This weekend has seen disturbing and violent footage emerge from the streets of London as far-right protesters descended on the capital.
Under the guise of “defending statues” which were defaced or removed by Black Lives Matter protesters the previous weekend, far-right protesters engaged in xenophobic chanting and were filmed attacking police. Some were even seen doing what appeared to be a ‘Nazi salute’ near a war memorial.
The far-right groups had gathered in London to “counter protest” a second weekend of Black Lives Matter protests, but these protests were called off at the last minute. The statues these groups claim to be defending were also boarded up for safety, so it’s unclear why the protest was necessary.
People on social media have described the protest as “white power marches” and “overtly racist”. The rioters were overwhelmingly white and male and onlookers said many of them appeared to be intoxicated and eager to instigate fights with police, journalists, the public and even each other.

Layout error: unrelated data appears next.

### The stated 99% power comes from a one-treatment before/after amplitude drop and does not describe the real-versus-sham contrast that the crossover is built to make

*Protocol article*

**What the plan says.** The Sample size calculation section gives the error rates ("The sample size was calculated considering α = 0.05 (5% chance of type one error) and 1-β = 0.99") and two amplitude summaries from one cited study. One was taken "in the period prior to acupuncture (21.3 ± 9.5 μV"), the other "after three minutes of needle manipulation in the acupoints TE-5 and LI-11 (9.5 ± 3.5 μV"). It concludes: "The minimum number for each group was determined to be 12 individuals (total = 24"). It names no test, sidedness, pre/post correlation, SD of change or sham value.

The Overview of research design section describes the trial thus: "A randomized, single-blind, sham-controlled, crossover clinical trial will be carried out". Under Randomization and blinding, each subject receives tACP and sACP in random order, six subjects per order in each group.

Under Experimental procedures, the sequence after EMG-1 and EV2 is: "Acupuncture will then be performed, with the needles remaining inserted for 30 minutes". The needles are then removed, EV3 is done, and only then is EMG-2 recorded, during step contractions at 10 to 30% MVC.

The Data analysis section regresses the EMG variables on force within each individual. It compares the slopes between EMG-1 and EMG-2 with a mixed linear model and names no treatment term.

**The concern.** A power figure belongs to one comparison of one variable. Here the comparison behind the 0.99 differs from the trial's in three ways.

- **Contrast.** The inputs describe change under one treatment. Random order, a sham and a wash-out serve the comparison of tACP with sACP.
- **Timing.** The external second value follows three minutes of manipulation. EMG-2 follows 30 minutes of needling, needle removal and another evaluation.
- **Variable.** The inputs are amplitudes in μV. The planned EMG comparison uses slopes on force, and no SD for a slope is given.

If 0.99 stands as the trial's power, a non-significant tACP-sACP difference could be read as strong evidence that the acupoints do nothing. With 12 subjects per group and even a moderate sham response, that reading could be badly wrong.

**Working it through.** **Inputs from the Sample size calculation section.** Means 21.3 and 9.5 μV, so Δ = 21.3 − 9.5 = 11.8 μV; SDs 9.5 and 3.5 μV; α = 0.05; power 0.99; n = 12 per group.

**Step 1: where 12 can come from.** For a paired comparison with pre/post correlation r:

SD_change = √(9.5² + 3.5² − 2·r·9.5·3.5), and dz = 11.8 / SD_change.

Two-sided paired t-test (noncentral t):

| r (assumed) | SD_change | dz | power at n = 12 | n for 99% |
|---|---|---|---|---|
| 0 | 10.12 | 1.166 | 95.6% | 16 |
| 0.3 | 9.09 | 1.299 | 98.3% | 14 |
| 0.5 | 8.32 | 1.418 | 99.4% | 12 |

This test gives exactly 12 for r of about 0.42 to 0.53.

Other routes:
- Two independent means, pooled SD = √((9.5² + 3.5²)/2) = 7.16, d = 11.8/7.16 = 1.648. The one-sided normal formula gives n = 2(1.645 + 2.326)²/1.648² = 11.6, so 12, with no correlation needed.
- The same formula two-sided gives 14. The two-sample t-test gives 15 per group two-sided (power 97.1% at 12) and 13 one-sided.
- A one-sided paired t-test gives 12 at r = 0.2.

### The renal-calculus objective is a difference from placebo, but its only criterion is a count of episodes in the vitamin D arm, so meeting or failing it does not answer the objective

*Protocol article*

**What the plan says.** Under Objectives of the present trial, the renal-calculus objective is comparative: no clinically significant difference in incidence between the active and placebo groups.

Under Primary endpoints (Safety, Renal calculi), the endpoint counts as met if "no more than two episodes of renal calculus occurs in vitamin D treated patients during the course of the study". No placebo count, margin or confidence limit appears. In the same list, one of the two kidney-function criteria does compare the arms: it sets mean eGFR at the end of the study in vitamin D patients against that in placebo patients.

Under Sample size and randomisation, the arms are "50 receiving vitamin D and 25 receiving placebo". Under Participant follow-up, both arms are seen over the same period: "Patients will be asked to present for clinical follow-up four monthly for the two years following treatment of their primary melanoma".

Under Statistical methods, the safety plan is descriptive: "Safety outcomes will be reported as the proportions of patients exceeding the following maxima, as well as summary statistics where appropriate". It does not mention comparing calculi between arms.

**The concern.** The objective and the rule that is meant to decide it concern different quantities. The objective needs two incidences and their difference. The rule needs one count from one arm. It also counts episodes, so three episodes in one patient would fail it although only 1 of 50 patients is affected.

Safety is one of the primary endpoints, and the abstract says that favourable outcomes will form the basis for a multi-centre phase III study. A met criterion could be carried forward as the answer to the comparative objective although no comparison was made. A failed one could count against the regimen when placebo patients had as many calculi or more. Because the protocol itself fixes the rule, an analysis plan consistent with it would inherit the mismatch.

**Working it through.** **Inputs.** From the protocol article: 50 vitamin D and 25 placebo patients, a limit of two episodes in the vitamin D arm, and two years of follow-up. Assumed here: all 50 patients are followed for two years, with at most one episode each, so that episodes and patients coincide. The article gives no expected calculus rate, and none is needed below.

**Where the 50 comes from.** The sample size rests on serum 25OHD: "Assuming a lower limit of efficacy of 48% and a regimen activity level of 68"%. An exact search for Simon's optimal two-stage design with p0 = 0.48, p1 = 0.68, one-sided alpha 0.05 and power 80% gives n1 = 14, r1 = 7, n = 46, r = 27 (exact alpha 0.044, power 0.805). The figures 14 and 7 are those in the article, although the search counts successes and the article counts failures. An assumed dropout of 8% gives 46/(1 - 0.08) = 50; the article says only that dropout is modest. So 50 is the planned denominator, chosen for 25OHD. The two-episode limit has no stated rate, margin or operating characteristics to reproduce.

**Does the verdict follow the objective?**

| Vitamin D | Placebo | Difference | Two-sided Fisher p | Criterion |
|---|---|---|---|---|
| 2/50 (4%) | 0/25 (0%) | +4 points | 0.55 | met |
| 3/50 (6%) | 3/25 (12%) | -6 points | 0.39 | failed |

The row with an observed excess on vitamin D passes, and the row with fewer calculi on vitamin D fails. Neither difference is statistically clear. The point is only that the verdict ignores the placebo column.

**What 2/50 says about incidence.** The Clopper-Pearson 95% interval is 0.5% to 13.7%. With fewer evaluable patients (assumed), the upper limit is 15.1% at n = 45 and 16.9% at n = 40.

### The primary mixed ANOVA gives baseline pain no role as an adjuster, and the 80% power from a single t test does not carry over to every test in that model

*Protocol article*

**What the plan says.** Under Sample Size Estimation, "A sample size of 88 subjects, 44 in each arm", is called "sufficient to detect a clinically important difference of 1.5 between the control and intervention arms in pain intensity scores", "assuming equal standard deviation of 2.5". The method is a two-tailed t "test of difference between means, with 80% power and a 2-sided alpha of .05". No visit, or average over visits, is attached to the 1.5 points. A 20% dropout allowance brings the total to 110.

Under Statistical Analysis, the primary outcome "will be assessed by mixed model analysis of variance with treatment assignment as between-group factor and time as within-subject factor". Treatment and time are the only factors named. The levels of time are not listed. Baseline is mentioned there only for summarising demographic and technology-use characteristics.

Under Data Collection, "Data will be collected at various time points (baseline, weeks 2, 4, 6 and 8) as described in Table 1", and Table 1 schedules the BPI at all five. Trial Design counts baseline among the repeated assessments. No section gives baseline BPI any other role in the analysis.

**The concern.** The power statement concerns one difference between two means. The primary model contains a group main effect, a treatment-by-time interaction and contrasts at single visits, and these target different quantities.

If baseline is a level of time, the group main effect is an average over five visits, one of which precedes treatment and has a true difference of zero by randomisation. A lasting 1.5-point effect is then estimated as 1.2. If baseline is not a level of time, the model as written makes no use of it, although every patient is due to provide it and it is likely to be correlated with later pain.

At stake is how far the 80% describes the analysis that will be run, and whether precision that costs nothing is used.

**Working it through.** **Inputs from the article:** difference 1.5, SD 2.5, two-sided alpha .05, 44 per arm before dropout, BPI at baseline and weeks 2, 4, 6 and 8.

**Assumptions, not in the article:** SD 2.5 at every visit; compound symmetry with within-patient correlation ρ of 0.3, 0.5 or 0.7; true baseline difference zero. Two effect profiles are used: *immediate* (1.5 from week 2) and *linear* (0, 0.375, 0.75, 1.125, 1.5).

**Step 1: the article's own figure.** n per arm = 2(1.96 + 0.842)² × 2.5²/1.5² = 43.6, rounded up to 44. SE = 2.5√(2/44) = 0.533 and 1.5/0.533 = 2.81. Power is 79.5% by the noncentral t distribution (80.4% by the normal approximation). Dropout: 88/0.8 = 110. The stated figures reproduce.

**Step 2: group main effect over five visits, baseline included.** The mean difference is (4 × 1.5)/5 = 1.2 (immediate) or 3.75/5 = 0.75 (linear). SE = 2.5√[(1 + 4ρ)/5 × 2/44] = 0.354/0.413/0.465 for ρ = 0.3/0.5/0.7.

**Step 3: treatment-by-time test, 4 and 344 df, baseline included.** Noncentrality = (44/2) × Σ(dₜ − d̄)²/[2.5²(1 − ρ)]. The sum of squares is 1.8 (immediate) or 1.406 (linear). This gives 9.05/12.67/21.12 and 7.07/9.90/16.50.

Boris Johnson went on Twitter and called out the “racist thuggery” of the protesters, saying that “racism has on part in the UK”.
While Keir Starmer also tweeted his opposition to the protesters.
But on social media, people weren’t exactly thrilled that Starmer stopped short of using the word “racist” or “racism”.
They're wondering, if the Tory PM feels confident using that word, then why can’t a Labour leader do the same?
On social media, people (particularly Labour supporters) weren’t happy that Starmer appeared to be less confident calling out racism than Boris Johnson, a man with a long history of making racist comments.
It looks like, in the eyes of many of his supporters, Starmer is going to have to go further in condemning far-right racism.